where simple home diagnosis and simple home remedies are
not adequate.
The need for economic education is great, and the hour is
late.

237
Eating the Seed Corn
A person who has just borrowed some money at a bank,
and walks away with a lot of it in his pocket or has it depo-
sited to his checking account, is likely to feel prosperous.
Now he can payoff all those bills. Perhaps he even has
enough left over to make the down payment on a new car.
The grocer and the doctor, whose bills he has now paid and
who see him sporting the new car about town, agree that he
has become prosperous. The fact that he is really in a worse
financial fix than he was before borrowing from the bank is
not generally known.
As the end of the month rolls around, he owes more bills,
including the note at the bank and the monthly payment on
,the car. This makes him feel poor again-unless he can float
another and even larger loan at the bank, in which event the
prosperous feeling and appearance may be made to return.
This can go ,on and on, as long as the bank will allow it.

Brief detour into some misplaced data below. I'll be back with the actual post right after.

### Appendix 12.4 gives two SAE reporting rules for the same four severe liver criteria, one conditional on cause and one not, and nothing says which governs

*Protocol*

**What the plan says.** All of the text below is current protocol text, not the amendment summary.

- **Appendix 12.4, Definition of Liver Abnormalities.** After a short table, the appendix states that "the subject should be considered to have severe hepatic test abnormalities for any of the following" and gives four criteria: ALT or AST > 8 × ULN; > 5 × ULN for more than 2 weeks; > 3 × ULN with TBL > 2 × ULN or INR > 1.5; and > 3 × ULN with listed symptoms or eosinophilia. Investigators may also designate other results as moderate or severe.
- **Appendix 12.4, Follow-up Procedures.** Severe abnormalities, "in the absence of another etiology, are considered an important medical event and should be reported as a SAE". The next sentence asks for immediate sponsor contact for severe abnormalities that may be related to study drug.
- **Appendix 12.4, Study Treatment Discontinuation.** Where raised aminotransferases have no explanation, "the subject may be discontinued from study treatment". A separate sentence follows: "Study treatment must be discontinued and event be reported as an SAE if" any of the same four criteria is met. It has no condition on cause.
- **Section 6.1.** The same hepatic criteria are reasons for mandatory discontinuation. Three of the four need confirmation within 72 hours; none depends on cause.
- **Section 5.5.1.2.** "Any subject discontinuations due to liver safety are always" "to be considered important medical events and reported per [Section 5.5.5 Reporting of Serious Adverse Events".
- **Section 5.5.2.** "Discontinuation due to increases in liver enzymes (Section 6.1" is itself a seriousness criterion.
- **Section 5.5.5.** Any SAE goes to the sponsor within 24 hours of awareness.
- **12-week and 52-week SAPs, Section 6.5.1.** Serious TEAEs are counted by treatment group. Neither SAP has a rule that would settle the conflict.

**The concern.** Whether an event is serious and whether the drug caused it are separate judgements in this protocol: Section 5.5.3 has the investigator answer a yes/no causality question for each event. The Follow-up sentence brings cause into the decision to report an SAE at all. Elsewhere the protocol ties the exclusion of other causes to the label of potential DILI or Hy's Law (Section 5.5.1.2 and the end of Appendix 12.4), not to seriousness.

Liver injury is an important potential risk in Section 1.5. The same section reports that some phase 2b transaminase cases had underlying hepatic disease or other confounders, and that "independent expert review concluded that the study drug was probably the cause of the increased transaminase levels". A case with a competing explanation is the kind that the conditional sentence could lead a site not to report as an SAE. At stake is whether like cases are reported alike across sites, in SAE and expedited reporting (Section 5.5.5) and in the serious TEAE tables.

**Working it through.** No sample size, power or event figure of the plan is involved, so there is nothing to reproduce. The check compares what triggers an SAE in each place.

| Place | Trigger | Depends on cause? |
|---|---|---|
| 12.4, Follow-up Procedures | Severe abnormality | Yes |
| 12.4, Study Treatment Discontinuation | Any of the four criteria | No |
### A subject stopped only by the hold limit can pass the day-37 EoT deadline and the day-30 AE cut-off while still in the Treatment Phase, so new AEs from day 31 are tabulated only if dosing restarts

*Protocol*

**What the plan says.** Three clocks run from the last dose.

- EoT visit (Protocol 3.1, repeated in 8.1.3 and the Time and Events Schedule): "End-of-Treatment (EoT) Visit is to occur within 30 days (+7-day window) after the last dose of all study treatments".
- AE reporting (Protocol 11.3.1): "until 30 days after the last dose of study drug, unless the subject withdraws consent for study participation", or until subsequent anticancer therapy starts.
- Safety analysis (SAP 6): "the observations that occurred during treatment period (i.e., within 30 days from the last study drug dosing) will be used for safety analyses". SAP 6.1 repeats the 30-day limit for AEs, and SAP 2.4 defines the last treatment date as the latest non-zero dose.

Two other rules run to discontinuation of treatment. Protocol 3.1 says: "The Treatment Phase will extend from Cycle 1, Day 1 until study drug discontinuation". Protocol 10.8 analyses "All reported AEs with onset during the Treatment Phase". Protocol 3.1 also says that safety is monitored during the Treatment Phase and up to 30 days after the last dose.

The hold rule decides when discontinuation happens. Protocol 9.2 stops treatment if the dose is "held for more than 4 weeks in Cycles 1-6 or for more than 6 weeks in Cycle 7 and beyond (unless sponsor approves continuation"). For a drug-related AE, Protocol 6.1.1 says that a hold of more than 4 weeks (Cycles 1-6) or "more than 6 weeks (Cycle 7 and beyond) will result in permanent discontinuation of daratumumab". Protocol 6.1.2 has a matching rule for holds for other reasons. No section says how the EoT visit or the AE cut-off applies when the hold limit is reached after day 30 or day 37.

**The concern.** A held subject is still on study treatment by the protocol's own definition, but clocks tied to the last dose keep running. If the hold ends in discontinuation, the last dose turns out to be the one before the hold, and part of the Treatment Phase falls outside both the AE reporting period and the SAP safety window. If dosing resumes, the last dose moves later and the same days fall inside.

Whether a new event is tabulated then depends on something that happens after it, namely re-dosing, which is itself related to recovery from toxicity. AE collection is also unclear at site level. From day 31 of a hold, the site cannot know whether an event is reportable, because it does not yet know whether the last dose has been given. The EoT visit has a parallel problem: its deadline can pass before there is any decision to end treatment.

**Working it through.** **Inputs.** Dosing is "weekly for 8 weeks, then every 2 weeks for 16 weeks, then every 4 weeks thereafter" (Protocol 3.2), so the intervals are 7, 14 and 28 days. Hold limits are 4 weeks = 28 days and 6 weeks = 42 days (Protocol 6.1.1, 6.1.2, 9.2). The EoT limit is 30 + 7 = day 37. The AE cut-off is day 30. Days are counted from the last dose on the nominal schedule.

But we know that real prosperity does not come this way.
This is an illusory prosperity, leaving the victim in a poorer
and poorer financial plight because of a debt that is ever
growing larger and larger as compared with what he owns or
what he is able to earn. Finally, the off-balance reaches a
point where he is dumped into disaster, losing both his car
and his other property. If death should come in time, he
might be "saved from disaster;" but that would only throw
the burden on his family instead.

A Mass Illusion
No escape from eventual disaster is to be found by having
two persons engage in the same kind of financial arrange-
ment; the debacle is merely enlarged. Nor for three persons
to do so. Nor for a hundred. Nor for the 150 million who
comprise this nation. Yet America today is suffering the illu-
Reprinted from Eating the Seed Corn (Irvington-on-Hudson, New York: The
Foundation for Economic Education, Inc., 1950). Copyright © 1950 F. A.
Harper.
238
sion of mass escape from this form of certain, eventual disas-